March 22, 2006
The U.S. is on the verge of losing the war in Iraq
Henry Srebrnik, [Charlottetown, PEI] Guardian
The United States toppled Saddam Hussein in a short and decisive campaign three years ago, yet is on the verge of losing the war in Iraq to a faceless insurgency three years later. What went wrong?
“Better to have loved and lost than never to have loved at all” may apply to people but not to wars. The impending American withdrawal from Iraq is, in Samuel Huntingtonian terms, a civilizational disaster, far worse than the U.S. defeat in Vietnam three decades ago.
Vietnam was a war that should never have been fought. The Vietnamese Communists proved to be no danger to the U.S. and were content, after 1975, to govern their own state, albeit, of course, in a non-democratic fashion. But at least they turned out not to be an international threat.
Iraq is different. The defeat there will leave the country in the hands of religious fanatics and terrorists who will be emboldened to launch further attacks on American allies in the region – and, eventually, on the U.S. itself.
The Iraq war has also demonstrated a major weakness in the ability of a western state to win a war against those who completely disregard the value of life – their own and those of fellow citizens as well as those of the opponent. The rules of war are to them totally irrelevant.
The only way to defeat such people is through massive terror of one’s own, which of course the U.S. and its allies will not (despite accusations to the contrary from left-wing radicals) engage in.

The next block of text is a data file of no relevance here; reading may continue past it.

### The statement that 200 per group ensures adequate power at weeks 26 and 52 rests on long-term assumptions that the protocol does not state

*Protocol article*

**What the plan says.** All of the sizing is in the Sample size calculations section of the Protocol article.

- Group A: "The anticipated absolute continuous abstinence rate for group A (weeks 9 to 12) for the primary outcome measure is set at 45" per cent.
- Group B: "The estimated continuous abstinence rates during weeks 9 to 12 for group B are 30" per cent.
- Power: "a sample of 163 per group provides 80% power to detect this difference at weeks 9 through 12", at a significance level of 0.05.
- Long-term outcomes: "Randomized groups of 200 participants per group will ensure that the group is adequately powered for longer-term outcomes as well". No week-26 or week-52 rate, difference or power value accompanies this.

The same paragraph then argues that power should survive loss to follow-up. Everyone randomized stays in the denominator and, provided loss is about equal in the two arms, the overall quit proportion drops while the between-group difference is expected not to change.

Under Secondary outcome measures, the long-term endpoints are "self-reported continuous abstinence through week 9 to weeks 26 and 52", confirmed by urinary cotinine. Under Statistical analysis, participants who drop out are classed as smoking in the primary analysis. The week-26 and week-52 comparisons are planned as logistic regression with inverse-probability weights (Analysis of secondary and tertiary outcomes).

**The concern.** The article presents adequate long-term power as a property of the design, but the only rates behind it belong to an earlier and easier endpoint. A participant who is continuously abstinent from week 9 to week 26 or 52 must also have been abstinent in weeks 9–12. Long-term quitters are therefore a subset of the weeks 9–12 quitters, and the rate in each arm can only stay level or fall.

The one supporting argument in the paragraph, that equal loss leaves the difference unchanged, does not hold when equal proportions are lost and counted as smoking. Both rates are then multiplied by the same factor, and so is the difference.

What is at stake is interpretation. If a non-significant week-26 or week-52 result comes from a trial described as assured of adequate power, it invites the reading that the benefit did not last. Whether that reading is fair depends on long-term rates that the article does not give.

The Americans lost a war in Vietnam they could have won, but at a tremendous political and moral cost. But at least the Viet Cong and North Vietnamese, though fighting as guerrillas, were still an identifiable military force, and did engage in regular battles against American and South Vietnamese forces
In Iraq, though, it seems that all it has taken to make the U.S. go home is simple terrorism – suicide bombers in cars, roadside bombs, improvised explosive devices lobbed at military units, and so forth.
The terrorists and fanatics are not even organized in guerrilla formations. And yet they have managed to defeat the mightiest power on earth, a country that accounts for almost half of all military spending in the world – the U.S. allocates more money for its armed forces than the next 17 states combined.
This does not bode well for the future of the Middle East, nor for the rest of the world as well.